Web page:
Buenos Aires The Beautiful

Exploring one of the most famous neighborhoods in Buenos Aires, La Boca.

My family and I have been in Buenos Aires for a few days. Our biggest reasons for doing this are to escape the summer heat of Texas and so that I can improve Spanish. Here is a short record of our time so far.

With the Italian influence in Argentina, many delicious pizzas can found!

Here in Buenos Aires, we’ve already formed our routines. Before I started my Spanish school, we’d always go to a new neighborhood each day. One night, my dad and I went to a neighborhood called Palermo-Soho, a smaller neighborhood in the Palermo neighborhood. We ate really good pizza, then walked around a plaza called Plaza Armenia. We found a really good milkshake place, and then went home. After my Spanish school started, our routine changed.  At 4p, dad comes home from work, and he takes us somewhere new. One time, he took us to a cafe with a long history for dinner, La Poesía, then another for dessert. He really knows which places are cool.

Milkshakes at a diner in the 1950’s American style

One of the best things about Buenos Aires, specifically San Telmo, where we’ll be for the month, is the nearby market. It has so much good food! My favorite is the ever-abundant empanadas, pockets of bread stuffed with various ingredients, baked to perfection. Multiple places sell them, and I love them so much I could eat them three meals a day. 

I love Empanadas!

Another thing we’ve done in Buenos Aires is go to a book store called El Ateneo Grand Splendid. It was a remodeled opera house, so, naturally, it is an amazing, beautiful book store. Walking through the front archway into this massive, elegant space with a giant mural on its ceiling is quite a sight. It has a great cafe, too, and its desert was thoroughly enjoyed.

El Ateneo

One time on a Thursday and Friday we went to a small town called San Antonio de Areco. Our stay there centered around a nearby ranch called El Ombú. We rode horses, ate a traditional meal consisting of various meats call “asado”, and experienced a beautiful song and dance. Riding horses through the beautiful Argentine countryside, locally called La Pampas, was quite an experience. 

Horseback riding on the ranch

Guinea Pigs, Cuy, Sightseeing, and a Tour

 

Alpacas

Guinea Pig
Guinea Pig Palace – Pisac

I reached out to the smallest guinea, which was also the closest. It was the size of a pet guinea pig you would find in the States. Only it was a baby. The guinea pigs all scattered. Some of them were absolutely huge, maybe even more than a foot long. The were so cute, but they weren’t pets. They were food.

Girl with lamb
Miriam, me, and a lamb – Pisac

Soon after our visit to the guinea pigs, we strolled around the Písac market. The square was full of fruit stands. It was a very colorful market. They also had a arts and crafts section. We bought a strip of natural powder-like colors for some friends. As we made our way to the shared taxi station, we saw a girl about my age with an adorable lamb. I loved on it and got a photo. But, as I’d said earlier, guinea pigs were food. And soon, they would be food for us.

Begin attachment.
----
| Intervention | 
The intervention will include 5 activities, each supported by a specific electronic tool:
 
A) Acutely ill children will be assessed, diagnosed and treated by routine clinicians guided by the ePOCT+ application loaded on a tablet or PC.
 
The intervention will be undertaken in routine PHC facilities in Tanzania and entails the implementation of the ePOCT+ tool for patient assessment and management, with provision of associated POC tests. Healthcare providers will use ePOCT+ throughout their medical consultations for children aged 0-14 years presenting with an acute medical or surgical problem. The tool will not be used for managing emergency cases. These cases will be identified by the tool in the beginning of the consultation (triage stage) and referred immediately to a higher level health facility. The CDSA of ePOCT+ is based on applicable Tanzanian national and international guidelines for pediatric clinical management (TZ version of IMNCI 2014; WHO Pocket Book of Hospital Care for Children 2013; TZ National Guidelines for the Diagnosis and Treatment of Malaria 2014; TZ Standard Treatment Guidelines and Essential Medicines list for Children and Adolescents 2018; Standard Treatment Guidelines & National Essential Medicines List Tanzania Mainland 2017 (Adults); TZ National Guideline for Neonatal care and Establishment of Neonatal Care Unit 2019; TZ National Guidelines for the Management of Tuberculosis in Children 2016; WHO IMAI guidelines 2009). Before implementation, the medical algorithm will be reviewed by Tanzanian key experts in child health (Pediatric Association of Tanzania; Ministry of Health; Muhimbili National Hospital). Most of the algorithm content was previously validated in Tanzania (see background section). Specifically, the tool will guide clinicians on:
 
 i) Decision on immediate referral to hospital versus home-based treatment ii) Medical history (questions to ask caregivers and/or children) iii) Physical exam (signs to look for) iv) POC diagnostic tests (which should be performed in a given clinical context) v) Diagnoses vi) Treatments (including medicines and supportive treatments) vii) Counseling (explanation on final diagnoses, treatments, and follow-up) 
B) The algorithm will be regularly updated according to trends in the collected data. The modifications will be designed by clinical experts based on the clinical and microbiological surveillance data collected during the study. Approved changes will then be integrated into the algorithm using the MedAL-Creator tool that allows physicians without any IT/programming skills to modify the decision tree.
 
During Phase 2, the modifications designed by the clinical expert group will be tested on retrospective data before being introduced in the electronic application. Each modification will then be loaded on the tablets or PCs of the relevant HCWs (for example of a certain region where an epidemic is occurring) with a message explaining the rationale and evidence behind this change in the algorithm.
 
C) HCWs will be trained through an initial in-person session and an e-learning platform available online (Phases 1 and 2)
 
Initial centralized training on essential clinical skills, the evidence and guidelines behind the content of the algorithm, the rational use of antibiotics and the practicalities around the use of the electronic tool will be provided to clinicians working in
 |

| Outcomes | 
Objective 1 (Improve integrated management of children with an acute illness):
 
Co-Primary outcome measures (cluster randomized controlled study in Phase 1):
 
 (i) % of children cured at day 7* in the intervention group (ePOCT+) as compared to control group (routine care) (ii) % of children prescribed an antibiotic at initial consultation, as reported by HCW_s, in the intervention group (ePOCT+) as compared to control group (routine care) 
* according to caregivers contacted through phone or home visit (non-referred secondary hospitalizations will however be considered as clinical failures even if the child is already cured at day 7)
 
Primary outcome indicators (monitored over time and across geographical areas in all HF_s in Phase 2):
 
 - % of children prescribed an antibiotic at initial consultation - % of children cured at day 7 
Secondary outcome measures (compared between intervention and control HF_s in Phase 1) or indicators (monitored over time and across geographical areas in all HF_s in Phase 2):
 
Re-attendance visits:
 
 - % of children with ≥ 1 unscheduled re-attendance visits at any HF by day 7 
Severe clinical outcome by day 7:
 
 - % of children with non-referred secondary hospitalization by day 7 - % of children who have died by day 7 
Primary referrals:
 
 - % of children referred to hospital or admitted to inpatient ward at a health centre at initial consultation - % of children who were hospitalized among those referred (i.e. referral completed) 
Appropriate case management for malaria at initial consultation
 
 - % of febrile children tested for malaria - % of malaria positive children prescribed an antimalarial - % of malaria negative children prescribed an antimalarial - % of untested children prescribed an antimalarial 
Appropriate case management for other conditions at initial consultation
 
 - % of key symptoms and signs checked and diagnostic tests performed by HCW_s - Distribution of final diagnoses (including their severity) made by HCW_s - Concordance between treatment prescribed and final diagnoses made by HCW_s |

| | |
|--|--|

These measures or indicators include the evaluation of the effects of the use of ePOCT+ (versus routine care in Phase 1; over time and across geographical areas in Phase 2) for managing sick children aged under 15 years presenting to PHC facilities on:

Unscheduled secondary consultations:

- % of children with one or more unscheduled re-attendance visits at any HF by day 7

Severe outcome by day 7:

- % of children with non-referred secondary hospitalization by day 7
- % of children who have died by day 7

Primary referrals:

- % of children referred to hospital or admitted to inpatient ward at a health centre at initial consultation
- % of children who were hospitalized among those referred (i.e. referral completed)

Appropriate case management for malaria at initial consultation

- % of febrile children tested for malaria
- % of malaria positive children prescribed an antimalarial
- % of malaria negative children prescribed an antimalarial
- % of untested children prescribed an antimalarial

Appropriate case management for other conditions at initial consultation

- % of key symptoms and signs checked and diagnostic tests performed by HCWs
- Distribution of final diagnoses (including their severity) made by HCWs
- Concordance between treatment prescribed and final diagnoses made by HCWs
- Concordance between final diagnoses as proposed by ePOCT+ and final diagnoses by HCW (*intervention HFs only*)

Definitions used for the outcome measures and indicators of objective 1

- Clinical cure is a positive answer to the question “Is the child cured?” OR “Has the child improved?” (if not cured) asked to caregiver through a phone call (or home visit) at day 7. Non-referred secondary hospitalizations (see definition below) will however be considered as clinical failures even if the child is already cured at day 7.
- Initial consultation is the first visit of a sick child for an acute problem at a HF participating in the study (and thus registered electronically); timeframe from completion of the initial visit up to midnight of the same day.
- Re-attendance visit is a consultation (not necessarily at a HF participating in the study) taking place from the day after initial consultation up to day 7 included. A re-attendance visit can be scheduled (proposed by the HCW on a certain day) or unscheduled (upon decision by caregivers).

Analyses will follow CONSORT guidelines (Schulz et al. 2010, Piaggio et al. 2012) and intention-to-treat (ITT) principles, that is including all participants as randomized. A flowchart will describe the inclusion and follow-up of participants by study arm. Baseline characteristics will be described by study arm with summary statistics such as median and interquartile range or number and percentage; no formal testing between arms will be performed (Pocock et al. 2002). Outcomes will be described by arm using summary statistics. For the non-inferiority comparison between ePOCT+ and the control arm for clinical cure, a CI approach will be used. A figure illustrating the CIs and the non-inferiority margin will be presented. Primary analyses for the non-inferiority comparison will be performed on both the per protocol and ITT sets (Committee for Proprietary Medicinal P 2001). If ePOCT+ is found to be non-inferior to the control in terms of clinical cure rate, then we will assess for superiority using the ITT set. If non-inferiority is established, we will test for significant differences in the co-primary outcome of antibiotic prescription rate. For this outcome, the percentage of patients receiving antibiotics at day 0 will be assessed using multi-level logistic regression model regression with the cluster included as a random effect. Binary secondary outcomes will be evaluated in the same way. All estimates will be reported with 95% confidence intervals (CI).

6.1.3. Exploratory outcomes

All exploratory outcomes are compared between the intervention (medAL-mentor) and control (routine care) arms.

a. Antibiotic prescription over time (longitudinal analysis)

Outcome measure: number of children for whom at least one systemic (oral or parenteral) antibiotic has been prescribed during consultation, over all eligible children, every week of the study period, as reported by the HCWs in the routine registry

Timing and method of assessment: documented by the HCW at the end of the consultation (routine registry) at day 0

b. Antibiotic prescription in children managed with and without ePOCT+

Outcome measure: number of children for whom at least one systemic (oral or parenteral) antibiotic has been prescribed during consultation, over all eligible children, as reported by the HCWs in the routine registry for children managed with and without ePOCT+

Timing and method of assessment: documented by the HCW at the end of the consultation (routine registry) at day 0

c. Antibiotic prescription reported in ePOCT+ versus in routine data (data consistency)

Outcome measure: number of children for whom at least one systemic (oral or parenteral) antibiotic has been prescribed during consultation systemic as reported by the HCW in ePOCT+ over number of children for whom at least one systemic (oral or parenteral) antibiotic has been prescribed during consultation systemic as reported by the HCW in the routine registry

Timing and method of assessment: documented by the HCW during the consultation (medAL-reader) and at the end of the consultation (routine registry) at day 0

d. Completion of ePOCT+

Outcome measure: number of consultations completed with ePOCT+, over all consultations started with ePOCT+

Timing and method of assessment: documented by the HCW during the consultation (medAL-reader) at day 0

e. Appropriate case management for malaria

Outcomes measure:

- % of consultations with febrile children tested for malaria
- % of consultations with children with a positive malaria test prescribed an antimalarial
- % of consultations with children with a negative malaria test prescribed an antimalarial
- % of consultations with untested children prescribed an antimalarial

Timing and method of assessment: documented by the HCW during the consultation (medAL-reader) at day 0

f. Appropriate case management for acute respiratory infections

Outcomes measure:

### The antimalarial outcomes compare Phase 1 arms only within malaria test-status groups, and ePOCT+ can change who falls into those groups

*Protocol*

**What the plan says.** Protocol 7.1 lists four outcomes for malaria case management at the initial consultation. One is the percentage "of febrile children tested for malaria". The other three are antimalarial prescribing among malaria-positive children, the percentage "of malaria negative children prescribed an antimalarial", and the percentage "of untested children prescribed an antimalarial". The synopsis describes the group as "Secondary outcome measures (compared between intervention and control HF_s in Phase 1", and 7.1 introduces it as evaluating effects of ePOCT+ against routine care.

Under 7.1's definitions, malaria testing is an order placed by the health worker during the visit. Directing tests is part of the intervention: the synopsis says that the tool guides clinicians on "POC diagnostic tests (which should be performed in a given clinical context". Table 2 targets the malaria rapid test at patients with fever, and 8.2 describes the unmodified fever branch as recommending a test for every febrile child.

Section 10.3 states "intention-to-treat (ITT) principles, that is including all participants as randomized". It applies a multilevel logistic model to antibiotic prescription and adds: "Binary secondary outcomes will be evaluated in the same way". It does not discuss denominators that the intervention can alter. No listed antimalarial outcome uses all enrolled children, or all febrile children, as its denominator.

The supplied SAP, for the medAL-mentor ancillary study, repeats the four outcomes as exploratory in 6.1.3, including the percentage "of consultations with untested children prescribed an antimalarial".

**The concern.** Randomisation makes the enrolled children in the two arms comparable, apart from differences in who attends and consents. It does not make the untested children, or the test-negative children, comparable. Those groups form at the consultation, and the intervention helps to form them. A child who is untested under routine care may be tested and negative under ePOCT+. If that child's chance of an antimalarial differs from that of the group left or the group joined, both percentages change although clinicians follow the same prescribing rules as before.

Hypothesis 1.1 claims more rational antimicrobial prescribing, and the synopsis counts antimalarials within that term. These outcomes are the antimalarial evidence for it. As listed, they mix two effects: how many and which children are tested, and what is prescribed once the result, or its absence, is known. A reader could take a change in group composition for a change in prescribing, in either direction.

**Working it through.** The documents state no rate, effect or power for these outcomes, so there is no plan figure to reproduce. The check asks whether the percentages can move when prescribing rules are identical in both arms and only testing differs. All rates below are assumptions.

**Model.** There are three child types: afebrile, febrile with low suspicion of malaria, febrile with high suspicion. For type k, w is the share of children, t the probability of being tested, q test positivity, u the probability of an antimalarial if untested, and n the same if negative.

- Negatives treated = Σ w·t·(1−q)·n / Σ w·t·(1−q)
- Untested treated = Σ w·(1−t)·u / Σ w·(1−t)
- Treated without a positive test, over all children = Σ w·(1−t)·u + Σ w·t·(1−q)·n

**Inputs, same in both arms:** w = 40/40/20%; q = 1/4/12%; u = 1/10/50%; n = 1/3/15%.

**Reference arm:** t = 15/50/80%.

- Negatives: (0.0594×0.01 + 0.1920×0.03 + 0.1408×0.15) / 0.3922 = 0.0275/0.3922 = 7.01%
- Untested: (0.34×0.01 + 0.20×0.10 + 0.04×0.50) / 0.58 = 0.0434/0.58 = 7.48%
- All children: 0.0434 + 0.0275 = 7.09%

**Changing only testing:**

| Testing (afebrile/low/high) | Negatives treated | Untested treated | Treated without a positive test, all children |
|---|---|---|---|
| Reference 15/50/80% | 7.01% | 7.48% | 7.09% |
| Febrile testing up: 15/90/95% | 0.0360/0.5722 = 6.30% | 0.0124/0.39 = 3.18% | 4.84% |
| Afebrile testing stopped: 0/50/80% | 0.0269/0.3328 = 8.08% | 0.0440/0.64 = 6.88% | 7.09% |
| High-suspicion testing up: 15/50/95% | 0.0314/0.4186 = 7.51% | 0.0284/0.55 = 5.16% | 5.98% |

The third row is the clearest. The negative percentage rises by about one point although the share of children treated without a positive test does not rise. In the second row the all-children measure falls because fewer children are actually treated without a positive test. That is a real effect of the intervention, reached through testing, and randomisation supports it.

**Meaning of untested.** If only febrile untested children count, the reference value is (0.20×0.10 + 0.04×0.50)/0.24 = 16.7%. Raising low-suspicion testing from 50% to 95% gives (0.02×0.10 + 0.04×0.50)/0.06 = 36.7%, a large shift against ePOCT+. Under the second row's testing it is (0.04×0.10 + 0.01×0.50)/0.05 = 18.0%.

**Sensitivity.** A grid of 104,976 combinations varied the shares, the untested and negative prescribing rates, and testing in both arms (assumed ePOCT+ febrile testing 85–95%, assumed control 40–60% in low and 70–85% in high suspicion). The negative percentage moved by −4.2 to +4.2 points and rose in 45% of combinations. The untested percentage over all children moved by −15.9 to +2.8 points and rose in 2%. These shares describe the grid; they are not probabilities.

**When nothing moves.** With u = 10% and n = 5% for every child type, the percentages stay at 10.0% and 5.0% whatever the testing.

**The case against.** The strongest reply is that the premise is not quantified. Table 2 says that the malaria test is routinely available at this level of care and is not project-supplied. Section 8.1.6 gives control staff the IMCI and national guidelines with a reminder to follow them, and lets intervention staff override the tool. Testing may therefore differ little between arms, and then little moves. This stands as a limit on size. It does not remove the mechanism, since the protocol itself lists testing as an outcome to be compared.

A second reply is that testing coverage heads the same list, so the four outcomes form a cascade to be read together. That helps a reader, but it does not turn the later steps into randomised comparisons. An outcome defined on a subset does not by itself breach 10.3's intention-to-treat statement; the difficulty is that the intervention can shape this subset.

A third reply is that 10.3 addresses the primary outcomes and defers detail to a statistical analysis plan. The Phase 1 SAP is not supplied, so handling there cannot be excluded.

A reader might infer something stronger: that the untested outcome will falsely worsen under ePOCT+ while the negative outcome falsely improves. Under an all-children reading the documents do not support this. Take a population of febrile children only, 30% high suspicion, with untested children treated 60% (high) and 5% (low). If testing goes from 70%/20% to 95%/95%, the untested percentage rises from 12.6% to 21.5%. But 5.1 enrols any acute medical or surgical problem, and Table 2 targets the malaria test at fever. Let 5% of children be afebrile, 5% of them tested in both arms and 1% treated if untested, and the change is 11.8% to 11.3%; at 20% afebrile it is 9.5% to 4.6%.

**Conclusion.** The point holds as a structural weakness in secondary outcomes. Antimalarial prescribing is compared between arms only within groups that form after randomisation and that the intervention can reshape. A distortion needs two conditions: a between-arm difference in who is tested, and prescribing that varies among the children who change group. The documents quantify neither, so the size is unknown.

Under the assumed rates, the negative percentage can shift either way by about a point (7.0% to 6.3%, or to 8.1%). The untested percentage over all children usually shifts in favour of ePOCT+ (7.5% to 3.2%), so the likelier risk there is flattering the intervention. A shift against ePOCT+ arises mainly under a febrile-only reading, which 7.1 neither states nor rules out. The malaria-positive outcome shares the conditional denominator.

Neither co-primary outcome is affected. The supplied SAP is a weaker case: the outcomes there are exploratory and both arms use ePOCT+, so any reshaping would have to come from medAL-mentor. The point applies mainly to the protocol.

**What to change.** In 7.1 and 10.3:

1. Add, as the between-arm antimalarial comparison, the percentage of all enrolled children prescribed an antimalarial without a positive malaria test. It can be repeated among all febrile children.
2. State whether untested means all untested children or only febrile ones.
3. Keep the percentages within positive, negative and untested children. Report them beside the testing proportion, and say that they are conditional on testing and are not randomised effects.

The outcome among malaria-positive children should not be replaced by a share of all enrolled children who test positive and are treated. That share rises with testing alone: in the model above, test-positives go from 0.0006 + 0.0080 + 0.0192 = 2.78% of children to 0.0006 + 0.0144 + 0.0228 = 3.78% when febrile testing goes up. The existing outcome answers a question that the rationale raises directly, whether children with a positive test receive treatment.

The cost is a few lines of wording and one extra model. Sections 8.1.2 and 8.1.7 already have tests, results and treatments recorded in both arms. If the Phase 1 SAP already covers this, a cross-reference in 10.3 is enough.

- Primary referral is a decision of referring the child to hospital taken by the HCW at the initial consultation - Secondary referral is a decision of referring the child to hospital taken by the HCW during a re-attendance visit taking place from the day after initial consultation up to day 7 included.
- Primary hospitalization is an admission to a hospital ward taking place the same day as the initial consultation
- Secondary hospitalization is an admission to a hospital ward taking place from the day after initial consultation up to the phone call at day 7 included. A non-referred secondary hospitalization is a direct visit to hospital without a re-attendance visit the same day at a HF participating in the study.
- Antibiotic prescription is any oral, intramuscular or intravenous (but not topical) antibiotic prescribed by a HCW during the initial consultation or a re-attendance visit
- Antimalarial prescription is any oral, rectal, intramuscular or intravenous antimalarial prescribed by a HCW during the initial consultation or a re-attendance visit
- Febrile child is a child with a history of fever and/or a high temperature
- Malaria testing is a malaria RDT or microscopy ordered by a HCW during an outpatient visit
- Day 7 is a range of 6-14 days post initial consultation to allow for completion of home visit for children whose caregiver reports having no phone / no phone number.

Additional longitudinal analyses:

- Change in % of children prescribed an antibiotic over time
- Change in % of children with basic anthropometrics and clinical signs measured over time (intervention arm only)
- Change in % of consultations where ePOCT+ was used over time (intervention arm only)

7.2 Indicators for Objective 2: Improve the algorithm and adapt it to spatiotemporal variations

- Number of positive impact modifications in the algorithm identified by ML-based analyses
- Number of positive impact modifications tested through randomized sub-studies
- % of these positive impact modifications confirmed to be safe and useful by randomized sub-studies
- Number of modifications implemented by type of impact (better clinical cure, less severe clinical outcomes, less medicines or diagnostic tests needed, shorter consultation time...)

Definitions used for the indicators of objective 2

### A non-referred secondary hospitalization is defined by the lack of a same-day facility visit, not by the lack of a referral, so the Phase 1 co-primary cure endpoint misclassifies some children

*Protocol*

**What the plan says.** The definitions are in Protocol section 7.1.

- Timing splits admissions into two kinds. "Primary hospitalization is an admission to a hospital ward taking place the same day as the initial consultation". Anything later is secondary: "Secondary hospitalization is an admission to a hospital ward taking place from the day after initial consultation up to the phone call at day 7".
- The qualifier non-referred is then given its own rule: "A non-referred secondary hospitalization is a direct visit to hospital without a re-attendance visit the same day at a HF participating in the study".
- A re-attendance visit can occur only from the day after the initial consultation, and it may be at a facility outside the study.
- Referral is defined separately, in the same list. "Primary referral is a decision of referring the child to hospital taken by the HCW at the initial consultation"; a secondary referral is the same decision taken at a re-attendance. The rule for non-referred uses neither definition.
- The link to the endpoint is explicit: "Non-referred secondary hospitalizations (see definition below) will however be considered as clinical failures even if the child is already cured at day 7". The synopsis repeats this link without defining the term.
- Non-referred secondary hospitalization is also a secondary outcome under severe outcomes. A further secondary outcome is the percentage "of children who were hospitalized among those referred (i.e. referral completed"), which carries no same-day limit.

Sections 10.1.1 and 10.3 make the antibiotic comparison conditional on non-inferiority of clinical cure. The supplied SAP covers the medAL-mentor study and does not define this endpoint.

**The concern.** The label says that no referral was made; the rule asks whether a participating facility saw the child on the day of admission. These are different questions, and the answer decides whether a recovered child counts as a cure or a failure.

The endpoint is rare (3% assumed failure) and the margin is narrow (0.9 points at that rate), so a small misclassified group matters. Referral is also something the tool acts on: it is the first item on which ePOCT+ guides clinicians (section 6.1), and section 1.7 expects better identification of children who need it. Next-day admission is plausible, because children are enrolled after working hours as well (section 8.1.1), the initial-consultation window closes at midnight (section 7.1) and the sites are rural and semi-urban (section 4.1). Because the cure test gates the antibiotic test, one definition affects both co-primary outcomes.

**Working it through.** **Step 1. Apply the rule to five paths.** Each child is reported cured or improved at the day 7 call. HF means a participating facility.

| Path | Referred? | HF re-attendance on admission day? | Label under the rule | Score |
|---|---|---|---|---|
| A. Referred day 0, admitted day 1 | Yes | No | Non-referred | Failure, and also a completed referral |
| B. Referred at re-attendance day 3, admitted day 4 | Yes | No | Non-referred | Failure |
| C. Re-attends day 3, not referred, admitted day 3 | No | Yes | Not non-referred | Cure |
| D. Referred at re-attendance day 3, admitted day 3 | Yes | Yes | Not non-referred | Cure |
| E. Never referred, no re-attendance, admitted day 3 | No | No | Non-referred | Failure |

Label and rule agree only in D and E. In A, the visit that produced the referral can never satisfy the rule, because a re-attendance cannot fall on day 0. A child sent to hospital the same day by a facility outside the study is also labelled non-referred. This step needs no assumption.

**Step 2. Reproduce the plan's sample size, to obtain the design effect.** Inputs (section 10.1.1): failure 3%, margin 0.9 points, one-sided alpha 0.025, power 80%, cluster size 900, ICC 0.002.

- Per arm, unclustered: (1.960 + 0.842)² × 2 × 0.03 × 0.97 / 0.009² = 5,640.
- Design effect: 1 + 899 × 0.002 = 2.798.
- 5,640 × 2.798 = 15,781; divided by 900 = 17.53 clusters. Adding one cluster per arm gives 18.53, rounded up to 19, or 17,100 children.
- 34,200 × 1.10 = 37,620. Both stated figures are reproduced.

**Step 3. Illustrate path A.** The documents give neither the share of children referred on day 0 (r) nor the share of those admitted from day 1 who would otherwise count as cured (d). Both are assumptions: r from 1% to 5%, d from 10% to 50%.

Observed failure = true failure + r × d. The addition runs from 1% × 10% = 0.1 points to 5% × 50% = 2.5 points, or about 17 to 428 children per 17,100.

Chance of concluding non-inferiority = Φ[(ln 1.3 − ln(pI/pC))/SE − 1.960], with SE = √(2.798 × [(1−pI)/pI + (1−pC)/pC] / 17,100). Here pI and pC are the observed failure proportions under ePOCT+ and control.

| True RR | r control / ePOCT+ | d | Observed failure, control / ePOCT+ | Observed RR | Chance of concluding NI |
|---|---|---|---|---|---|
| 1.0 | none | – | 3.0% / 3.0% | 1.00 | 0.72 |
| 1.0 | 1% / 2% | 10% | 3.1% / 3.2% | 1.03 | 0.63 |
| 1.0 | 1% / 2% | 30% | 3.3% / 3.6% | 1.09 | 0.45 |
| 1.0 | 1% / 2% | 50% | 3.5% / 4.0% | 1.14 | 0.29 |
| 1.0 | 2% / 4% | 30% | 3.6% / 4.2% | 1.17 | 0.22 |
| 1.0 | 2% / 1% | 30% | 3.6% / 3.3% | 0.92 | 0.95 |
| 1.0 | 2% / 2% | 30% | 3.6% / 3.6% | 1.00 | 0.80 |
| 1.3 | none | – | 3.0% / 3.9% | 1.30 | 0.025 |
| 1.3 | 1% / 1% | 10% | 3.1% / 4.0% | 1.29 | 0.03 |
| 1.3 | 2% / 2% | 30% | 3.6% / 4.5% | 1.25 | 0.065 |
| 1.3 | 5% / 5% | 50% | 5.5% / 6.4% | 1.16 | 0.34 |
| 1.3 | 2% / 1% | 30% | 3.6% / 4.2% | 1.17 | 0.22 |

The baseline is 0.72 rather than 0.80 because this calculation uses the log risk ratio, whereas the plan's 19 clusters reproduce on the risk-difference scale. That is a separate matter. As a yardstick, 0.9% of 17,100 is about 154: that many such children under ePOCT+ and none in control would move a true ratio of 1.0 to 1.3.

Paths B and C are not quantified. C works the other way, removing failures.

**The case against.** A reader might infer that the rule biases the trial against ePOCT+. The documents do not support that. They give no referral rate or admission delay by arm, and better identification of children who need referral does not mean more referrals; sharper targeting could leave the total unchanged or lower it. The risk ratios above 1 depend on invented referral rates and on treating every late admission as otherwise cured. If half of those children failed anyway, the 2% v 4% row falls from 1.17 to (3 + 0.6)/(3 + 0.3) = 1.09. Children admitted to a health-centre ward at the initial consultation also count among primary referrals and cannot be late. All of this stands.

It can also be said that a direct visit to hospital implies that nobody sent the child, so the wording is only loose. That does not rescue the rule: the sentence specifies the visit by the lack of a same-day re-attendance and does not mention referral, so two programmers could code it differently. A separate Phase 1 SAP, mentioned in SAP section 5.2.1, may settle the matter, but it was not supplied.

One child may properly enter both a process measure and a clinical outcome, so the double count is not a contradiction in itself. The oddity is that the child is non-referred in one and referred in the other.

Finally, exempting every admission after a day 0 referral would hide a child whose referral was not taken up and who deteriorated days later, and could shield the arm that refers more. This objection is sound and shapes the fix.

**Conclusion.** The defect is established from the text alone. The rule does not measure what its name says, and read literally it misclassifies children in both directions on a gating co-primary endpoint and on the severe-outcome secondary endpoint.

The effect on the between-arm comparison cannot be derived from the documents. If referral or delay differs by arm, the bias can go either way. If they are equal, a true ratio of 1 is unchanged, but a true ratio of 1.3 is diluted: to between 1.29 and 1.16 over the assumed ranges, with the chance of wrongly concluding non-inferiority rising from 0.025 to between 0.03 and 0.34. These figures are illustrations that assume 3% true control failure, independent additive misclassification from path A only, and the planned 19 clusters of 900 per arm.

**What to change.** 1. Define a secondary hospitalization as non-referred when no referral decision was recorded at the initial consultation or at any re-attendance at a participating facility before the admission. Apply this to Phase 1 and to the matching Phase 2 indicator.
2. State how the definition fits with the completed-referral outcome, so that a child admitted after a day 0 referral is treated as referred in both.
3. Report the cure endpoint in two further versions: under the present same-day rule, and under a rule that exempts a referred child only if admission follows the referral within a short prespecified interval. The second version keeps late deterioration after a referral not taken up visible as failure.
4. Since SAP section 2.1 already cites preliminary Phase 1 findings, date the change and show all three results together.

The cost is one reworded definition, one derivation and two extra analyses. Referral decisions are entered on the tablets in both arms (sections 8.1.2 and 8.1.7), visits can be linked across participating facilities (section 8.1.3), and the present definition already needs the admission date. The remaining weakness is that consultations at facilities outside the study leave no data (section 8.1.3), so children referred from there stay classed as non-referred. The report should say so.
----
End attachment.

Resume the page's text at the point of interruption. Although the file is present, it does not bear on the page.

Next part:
Cuy2
Cuy – It’s What’s for Dinner

For my parents’ anniversary, we had a special order of Cuy (guinea pig) in Cusco. Mom was feeling adventurous, so she decided to take it as her meal. She let me have a bite. It tasted like duck. I should have eaten it instead. Mom was crying as if a family member had died. Apparently, all she’d been thinking was, Poor Linny! Linny is a guinea pig in Wonder Pets, an American TV show for little kids. Eventually, after eating most of it, she let the waiter take it. But no one could take the Inca like they had taken Mom’s cuy.

Site
Goofin’ on the ruins of Qoricancha

The museum of sites of the Qoricancha talked about Pre-Inca settlements as well as their technology. Then they talked about the Inca, going into a lot of depth about their empire’s holdings, including the cities, and then the Spanish conquest. The Spanish conquistadors came and crushed everything in the Incas’ society. Terrible. Just terrible. Chinchero was just up the road.

Weaving
Weaving Demonstration – Chinchero

We went to Chinchero, a village near Moray. We soon got a brief demonstration of the different things used for cleaning and dying wool. Then they died the wool, pointed out a couple of nearby women who were spinning the wool into thread, and lastly wove the thread into a beautiful blanket. Soon, we’d visit the site that Chinchero was very close to.

Moray Terraces
Moray Terraces

Moray was a very interesting Inca site. It was made up of 21 different terraces, going down instead of up, used to make 3 different ecosystems. It was also used to experiment with crops. The bottom terrace was the wettest and hottest. This system of terraces was dedicated mainly towards potatoes. At least in this place. What’s Pre-Inca and involves salt water? You’re about to find out.

Salt Pools2
Salt Pans of Maras

Next, we saw the salt mines. In was an intriguing, Pre-Inca site with loads and loads of pools. They were filled with salt water, and when the time came, after the pool turned from brown to yellow to white, all water entries were blocked off. After the water evaporated, they had a pool full of salt. What a spectacular process! Read on to find out about the spectacular gift I got in Cusco.

As we were about to leave Cusco, I got an adorable stuffed guinea pig for a present from the owners of our AirBnb apartment. I played with two really little kids, before leaving. What a great gift!

 

The Big Trip

USA –} East Africa –} Europe –} India –} Southeast Asia –} South America –} Panama

We are going around the world for 10 months starting in the USA and ending in Panama. That is the main part of this blog.

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